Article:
Screenshot of escape-sentense builder

I’m currently reinventing a wheel, driving a long debug output to stdout. I finally came to conclusion that the only way not to get my eyes broken leads to colorizing all the output. Modern terminals like xterm are able to show 256 colors, they do even like it. But those mastodons who are still giving their VT100 a dust, have curly escape-sequences chosen to show a rainbow up. I revere a backward compatibility; I even have a latent tendency to cryptographic empiricism… You know, it took me a couple of hours to sort the stuff out. Internet gave not a rich detailed explanation, as well.

Nowadays a text in the X-terminal may appear in an ornate way. That’s why I came with jotting down a web-service. It’s likely a WYSIWYG for escape-sequence generation. One choses colors, font styles etc and finally gets a bundle of flourishes.

Colors in xterm

For a terminal to realize that it can show 256 colors, we should aknowledge it about:

case "$TERM" in
  'xterm') TERM=xterm-256color;;
  'screen') TERM=screen-256color;;
  'Eterm') TERM=Eterm-256color;;

The color itself is encoded in quite breathtaking manner. Escape-sequence is starting with the traditional \e[ and ending with m. It consists of flags, the color of the background and the text color. Flags for bold, italic, underline and inverse (fg ⇐ ⇒ bg) are 01, 03, 04 and 07 respectively (there is a flag for the flashing as well, but what if there are children reading this?) Flags to cancel the style are 22, 23, 24, 27. Flags can be written in simultaneous order, one after another, separated by semicolons. There must be no semicolon just before the final m.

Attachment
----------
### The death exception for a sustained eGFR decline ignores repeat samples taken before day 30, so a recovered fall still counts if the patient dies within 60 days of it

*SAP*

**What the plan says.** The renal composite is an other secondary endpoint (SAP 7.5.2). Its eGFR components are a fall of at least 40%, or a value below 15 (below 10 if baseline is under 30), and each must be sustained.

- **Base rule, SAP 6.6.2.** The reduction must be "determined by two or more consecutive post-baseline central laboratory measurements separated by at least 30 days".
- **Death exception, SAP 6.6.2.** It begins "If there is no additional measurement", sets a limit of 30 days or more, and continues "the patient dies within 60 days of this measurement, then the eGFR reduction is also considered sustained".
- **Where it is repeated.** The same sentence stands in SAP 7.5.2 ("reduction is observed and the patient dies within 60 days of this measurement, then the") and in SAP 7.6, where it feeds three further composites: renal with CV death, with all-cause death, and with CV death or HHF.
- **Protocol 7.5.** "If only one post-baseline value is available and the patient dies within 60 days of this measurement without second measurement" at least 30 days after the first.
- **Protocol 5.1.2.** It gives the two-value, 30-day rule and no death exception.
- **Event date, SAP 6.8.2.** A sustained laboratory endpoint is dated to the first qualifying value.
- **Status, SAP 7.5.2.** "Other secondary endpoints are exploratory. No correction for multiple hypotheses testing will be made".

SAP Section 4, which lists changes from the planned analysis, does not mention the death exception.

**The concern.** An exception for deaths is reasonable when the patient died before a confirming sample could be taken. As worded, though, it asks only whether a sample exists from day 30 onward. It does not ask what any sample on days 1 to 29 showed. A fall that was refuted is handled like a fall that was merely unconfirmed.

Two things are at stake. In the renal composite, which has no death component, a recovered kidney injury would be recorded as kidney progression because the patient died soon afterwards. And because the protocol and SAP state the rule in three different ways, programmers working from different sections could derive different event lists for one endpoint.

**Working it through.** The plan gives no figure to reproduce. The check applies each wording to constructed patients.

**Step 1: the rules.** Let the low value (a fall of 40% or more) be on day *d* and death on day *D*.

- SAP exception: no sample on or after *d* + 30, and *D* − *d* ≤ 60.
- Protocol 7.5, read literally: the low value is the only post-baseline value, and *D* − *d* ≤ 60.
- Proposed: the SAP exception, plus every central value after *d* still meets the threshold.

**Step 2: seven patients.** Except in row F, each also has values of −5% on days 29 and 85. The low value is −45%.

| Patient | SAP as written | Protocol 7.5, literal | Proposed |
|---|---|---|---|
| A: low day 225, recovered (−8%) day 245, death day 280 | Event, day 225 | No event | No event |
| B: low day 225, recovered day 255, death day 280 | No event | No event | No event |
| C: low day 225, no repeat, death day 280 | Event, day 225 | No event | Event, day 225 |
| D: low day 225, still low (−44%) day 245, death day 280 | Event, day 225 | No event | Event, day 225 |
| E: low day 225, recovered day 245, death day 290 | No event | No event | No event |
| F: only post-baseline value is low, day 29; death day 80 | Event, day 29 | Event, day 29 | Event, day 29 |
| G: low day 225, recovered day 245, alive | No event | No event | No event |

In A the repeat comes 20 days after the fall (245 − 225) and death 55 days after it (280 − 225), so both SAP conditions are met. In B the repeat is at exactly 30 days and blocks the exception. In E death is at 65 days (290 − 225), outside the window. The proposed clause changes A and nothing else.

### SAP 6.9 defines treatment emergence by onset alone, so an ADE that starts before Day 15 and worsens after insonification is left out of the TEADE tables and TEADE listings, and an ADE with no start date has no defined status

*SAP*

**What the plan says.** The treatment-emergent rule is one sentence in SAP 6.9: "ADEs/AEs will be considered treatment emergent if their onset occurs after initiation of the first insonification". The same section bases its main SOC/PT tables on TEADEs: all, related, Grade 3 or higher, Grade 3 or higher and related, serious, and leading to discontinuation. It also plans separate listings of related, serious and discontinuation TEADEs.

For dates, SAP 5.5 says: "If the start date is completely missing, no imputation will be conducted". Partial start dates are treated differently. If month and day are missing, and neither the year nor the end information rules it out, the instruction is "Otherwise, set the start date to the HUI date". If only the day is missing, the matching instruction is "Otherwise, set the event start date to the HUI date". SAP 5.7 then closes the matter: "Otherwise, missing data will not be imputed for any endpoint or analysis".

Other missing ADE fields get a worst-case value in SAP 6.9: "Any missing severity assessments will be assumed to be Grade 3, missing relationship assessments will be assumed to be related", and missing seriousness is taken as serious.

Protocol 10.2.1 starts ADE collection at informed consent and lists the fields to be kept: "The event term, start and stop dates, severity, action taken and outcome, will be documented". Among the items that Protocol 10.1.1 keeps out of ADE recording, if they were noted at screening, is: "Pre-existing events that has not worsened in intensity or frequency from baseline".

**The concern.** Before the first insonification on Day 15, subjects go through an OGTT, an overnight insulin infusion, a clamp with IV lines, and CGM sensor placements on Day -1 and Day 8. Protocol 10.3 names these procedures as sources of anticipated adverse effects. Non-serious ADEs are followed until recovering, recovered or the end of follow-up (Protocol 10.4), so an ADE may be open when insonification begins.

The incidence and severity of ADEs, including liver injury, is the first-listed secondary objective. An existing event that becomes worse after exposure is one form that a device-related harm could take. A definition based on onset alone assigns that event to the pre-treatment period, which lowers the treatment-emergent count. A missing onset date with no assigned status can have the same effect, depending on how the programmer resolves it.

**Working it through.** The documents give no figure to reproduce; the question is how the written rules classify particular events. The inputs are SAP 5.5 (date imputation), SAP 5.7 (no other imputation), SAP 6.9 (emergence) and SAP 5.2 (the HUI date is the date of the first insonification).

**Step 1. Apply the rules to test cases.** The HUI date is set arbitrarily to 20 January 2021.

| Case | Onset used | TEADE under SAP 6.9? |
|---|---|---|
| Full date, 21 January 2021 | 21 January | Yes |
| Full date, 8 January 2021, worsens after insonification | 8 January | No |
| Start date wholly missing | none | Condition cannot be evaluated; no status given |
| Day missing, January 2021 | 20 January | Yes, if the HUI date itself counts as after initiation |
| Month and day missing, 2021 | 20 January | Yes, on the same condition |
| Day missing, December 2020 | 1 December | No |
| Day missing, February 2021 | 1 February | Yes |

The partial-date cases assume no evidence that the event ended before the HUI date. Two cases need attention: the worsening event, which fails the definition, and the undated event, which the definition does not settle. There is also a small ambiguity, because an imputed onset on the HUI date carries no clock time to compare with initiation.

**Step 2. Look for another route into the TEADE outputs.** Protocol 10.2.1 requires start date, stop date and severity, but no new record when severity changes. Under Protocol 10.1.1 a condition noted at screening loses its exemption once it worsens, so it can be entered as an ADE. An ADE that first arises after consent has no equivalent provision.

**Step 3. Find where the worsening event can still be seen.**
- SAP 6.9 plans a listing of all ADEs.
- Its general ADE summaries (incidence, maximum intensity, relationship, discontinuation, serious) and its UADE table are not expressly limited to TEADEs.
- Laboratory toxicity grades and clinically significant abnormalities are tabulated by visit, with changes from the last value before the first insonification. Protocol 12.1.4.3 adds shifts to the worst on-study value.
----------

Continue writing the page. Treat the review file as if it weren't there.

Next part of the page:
The text color signature is 38, 05; COLOR;. The same for background color is 48, 05; COLOR;. The color here is an integer ∈ [1, 255]. The first sixteen items are well-known old-school terminal colors, the last 24 are shades of gray, and the rest… well, these are the remainder colors.

Something like that (thanks FedoraProject for the picture):

Encoding of 156 used for terminals

It is easy to see that the sequence \e[01;04;38;05;196;48;05;232m turns the mode of a bold underlined red text on a black background. Haha.

###How to get a color, huh?

It turns put that colors are encoded in the remaining 256 - 16 - 24 = 216 choices using a simple and straightforward algorithm. A range of tones is calibrated against division modulo 6. That number is treated as RGB-constituent in 6-based notation with “zero in sixteen”. For orange (#ff9900) it gives 16 + 5 * 6² + 3 * 6 + 0 = 214). There are exceptions; they will be there any time. Those “standard” old-school colors and grayscale. Yeah.

Who the hell does need that?

Well, first of all, I was curious. Secondly, three hours are three hours. Furthermore I have now my logfile so weird-colored that it’s became totally ununderstandable. Plus PS1 is surely re-written from scratch.

In general, if you need an escape-sequence for some color—here’s a WYSIWYG. If somebody likes to examine spaghetti-like write-only javascript code, welcome @github.